Having said that, however, I'd still be interested to read the article from the London Saturday Review referred to in the latter report (always assuming that such an article does exist), just in case its telling of the tale of Italy's dreaded tomb or grave spider is any less lurid and rather more believable. After all, even an account of a wingless spider sporting only the standard octet of legs typical for its kind but which is unusually large in size, is ghostly-white in colour, and exclusively inhabits crypts, catacombs, and other subterranean residences of the deceased would be sufficiently distinct from all recognised spider species to warrant more than passing interest from arachnologists and cryptozoologists alike.
So if anyone reading this present ShukerNature blog article can trace and send to me a copy of the relevant Saturday Review article, I'd very much like to see it – thanks very much!
BALLOONING SPIDERS AND ANGEL HAIR
Finally: although spiders, being wingless, cannot actively fly, some species can and do practise a type of passive gliding known as ballooning, which is often linked directly to a semi-mysterious phenomenon known as angel hair.
Angel hair is the name given to long, white, gossamer-like filaments that descend earthward often in vast quantities, cloaking meadows, streets, houses, or anything else that they land upon with their ethereal, silken strands. But what is angel hair - and where does it come from? Many eyewitnesses describe angel hair as resembling spider webs, and in most (though not all) cases this is indeed what it probably is (but see my book Dr Shuker's Casebook (2008) for some angel hair reports that clearly do not involve spider gossamer).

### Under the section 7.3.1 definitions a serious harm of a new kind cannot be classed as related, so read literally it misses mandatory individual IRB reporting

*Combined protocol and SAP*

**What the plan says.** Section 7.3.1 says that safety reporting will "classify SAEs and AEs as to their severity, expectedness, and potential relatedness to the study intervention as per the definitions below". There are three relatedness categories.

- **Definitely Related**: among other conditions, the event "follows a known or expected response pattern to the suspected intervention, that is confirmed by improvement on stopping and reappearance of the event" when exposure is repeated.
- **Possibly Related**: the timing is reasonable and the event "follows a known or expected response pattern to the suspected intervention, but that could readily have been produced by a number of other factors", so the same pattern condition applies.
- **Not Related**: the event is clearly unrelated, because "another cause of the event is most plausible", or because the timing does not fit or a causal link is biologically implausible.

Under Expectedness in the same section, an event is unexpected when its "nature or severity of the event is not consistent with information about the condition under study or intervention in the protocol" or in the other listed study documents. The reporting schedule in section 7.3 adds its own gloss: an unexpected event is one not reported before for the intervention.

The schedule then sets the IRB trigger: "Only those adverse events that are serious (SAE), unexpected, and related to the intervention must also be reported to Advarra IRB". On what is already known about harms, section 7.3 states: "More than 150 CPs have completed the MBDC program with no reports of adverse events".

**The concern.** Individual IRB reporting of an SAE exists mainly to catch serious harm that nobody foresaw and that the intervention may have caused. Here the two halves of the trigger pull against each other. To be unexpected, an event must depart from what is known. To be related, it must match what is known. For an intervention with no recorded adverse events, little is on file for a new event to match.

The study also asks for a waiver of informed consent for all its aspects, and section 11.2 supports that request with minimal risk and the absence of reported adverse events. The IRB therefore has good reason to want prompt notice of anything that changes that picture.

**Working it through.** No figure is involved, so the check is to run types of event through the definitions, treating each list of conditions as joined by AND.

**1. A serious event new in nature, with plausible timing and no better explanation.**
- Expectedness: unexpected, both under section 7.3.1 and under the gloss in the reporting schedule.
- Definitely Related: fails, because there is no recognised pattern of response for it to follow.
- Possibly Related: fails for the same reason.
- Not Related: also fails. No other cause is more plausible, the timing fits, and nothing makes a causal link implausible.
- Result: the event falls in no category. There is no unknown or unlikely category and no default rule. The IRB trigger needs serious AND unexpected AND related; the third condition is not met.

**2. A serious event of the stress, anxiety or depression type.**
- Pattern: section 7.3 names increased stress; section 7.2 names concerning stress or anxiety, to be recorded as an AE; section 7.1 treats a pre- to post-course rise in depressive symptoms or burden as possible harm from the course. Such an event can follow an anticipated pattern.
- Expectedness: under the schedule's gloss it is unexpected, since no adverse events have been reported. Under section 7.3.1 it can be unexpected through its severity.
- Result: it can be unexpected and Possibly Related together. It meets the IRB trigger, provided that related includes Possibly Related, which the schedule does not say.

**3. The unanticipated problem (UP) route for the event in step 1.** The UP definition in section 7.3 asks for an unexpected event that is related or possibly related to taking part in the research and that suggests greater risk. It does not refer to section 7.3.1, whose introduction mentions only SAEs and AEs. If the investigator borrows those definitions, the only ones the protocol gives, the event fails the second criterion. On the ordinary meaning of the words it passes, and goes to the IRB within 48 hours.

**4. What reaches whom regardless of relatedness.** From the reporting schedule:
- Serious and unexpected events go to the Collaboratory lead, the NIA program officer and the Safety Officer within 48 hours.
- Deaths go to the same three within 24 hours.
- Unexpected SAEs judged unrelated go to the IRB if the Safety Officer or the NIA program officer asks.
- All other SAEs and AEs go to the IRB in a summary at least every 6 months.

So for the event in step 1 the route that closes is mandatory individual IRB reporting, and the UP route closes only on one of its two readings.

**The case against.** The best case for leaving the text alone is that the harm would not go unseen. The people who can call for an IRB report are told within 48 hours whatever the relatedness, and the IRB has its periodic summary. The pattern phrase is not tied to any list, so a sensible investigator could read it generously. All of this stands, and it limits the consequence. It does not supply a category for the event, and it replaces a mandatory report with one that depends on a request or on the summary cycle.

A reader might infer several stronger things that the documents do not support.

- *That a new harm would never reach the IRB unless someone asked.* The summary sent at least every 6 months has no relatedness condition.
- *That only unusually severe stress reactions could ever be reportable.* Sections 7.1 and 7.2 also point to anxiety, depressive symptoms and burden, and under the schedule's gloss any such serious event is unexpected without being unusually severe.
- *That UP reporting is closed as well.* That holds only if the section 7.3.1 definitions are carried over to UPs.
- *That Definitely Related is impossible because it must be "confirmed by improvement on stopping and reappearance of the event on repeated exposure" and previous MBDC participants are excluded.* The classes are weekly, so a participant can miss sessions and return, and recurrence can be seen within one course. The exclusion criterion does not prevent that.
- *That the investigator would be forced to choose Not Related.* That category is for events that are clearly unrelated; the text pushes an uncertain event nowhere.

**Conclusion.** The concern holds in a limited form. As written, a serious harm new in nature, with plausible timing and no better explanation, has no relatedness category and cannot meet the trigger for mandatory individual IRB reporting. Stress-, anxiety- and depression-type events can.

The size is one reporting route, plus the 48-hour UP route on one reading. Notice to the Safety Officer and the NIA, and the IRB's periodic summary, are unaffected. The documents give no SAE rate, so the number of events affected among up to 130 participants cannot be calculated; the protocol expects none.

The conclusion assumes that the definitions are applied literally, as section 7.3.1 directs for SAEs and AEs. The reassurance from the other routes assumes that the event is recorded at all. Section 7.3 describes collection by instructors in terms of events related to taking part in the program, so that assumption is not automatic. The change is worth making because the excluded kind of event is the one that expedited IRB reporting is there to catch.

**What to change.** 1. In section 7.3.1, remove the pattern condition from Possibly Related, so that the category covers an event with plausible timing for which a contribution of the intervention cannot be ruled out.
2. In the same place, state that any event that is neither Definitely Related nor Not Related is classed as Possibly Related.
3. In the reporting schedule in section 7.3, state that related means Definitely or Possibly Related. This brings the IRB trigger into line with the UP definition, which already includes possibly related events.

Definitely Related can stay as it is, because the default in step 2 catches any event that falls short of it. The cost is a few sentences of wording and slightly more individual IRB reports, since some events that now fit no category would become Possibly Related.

A sheet web composed of gossamer and woven by Linyphia hortensis, a species of money spider (Wikipedia)
Very few reports of angel hair actually mention the presence of spiders amid the shroud-like sheets and threads drifting downwards or discovered festooning the ground. Yet there is little doubt that this gauzy, filamentous material is merely an aggregation of threads produced by congregations of tiny money spiders (belonging to the family Linyphiidae) in order to become airborne by a process known as ballooning.
Silken threads drawn out of their spinnerets when the spiders face a strong wind are lifted, together with the attached spiders, into the air by the wind and carried aloft, the spiders sometimes travelling great distances before finally gliding back to earth. Once there, they simply abandon their threads, yielding spiderless, gossamer-like sheets called angel hair - as confirmed on several occasions by analysis of samples collected.
In short: apart from ballooning spiders, these eight-legged arachnids are reassuringly earthbound, and all are indefatigably wingless – unless you live in Italy and are well-versed in folklore appertaining to grim subterranean realms, and featuring encounters with monstrous creatures that never penetrate up into the light of day, something for which we can all be very thankful, especially if the tomb spider is a typical respresentative of this shadowy fauna of the catacombs and crypts.